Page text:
But then, as you very rightly asked, the question is financial. If I look at the costs of why nature-based solutions are becoming so prominent in the mitigation options and in net zero, it is because everybody thinks that there is a huge amount of land available in countries of the developing world, whether it is Africa or India, where you can plant trees at negative cost or at minimal cost. You look at the ranges coming out of Europe which say it is going to be so expensive to plant trees there but you can do that in Africa. But that African land belongs to somebody, it belongs to some community that needs to get a livelihood security from the use of that land. They need to benefit from it.
So I think, Mark, we are not putting our money where our mouth is. We are not serious about climate change when we come to these newfangled words we pick up because at the end of the day I am old enough to tell you that “nature-based solution” was called “Reducing Emissions from Deforestation and Forest Degradation in Developing Countries (REDD)” earlier and then “REDD+.” There was always this talk about using trees, forests, land, and others to be able to improve the resilience of the planet, but I think we have never been serious about it, and now that things are so dire we are just clutching at straws. We are still not serious about using what could be a viable solution and making it work for the planet, for climate change, and for people.
There has been a lot of focus recently on the idea of greenwashing, whereby companies “absolve their emission sins,” so to speak, by paying for a project which may or may not have happened anyway or by paying for some trees not to be chopped down which may or may not have been chopped down anyway.
What’s your feeling around that whole debate now? There is so much focus on this idea of greenwashing, accounting, and verifying, and how on Earth you actually go about creating a system that properly monitors, verifies, and so forth. Do you have any thoughts on what needs to be done there and to what extent the international community, given the problems that we addressed earlier, is able to actually create that system?
I think, Mark, we need to turn this on its head. The fact is today when I look at the rules that are being set up for measurement of carbon sequestration, they are so complicated that actually you would need a team of the most advanced auditors, who would then require auditors to audit their work, exactly as we did in CDM (Clean development mechanism), and at the end of the day it is going to be a scam.
I think what we need are much simpler rules. You need to make sure that you can put real money into the hands of people and communities, and you need to find measurement tools which are easy to use, whether it is satellite-based measurements or financial measurements, and both can easily be done.
All our countries have afforestation programs today and have the same challenges and are looking at ways to be able to measure the survival rate of trees and making sure that those trees are actually used for community welfare because at the end of the day we will need to plant trees and we will need to cut the trees and replant the trees. So we also need to understand that we are not doing this as tree planting in perpetuity because that actually will not work as well as we want for carbon sequestration and certainly will not work for the people on whose lands these trees will be planted.
Do you have any thoughts on the technological solutions that are now being looked at — direct-air capture plants or some of the hybrids like bioenergy with carbon capture and storage? Do you have any thoughts on those approaches?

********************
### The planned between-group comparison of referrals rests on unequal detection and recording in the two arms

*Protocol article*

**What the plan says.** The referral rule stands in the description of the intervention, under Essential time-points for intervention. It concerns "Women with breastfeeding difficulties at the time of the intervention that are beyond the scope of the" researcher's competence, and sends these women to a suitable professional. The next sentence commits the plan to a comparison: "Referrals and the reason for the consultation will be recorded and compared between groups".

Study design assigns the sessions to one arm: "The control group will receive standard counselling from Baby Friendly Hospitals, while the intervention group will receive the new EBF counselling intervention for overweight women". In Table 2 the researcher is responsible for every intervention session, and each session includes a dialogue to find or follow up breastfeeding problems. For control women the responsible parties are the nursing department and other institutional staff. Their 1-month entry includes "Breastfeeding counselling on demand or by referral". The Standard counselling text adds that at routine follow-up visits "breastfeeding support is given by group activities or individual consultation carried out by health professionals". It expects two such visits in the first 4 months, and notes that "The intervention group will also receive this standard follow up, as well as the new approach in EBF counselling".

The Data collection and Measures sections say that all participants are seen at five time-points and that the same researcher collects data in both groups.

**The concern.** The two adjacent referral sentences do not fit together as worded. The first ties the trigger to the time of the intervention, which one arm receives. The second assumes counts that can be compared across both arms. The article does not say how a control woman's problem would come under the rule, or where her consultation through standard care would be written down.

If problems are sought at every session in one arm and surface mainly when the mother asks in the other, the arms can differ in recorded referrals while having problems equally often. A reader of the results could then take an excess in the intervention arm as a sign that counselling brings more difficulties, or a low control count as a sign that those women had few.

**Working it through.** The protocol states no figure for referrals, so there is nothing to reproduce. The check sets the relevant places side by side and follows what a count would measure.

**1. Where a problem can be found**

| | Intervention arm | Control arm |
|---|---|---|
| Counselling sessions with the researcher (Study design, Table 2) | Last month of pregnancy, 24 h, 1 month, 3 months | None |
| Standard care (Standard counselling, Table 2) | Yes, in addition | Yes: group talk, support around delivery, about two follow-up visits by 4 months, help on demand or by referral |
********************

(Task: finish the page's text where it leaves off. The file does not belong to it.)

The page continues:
What I understand for verification of tree planting is there are a lot of satellite-based tools that are coming up. Then of course there is the more complicated work that you are talking about, which is what happens with bioenergy, what happens with the trees you plant and then use to run energy plants with? What kinds of measurements do you do? That is where Europe has been on this very slippery slope of using bioenergy and double-counting its carbon sequestration.
I think there is a need for making some more robust rules. But I would certainly urge the global community — and when I urge the global community on this I know this will be water off a duck’s back because they never listen to this. They like their rules to be so complicated that only some really expensive auditors can even understand them, forget applying them.
We have certainly seen a lot of critique and skepticism of CO2 removal in the environmental movement. At the same time there were some very interesting calls last year, and they may be repeated this year, from India reframing it almost as, “It’s up to the Global North to try to go net negative,” essentially cleaning up its historic emissions, its past mess — some have even used the frame of “decolonizing” the atmosphere — to allow the Global South the ability to gain the advantages of fossil fuels and their emissions for a little longer and that there may be some climate justice equation here in terms of pressing the developed countries to push for carbon dioxide removal. How do you view that reframing in a sense? Do you think it makes any sense?
I think, Mark, that is a very important and powerful reframing. There is no doubt that the Global North has overused its share of the atmospheric space.
Let’s be very clear. Thirty percent of the global population — including China, Mark, and I include China in the Global North now because their emissions have overtaken those of most countries — occupy 70 percent of the global carbon budget up to 2030. What happens to countries like India? What happens to Africa?
Therefore, there is definitely a need for much more drastic emission-reduction trajectories in the Global North — in Europe, in the United States, and also in China, Australia, and Canada. Within the role of carbon sequestration, of carbon removal, if those countries find that they are able to do that, they can invest money in it, and it is actually a viable technology and not one in which we are playing God once again.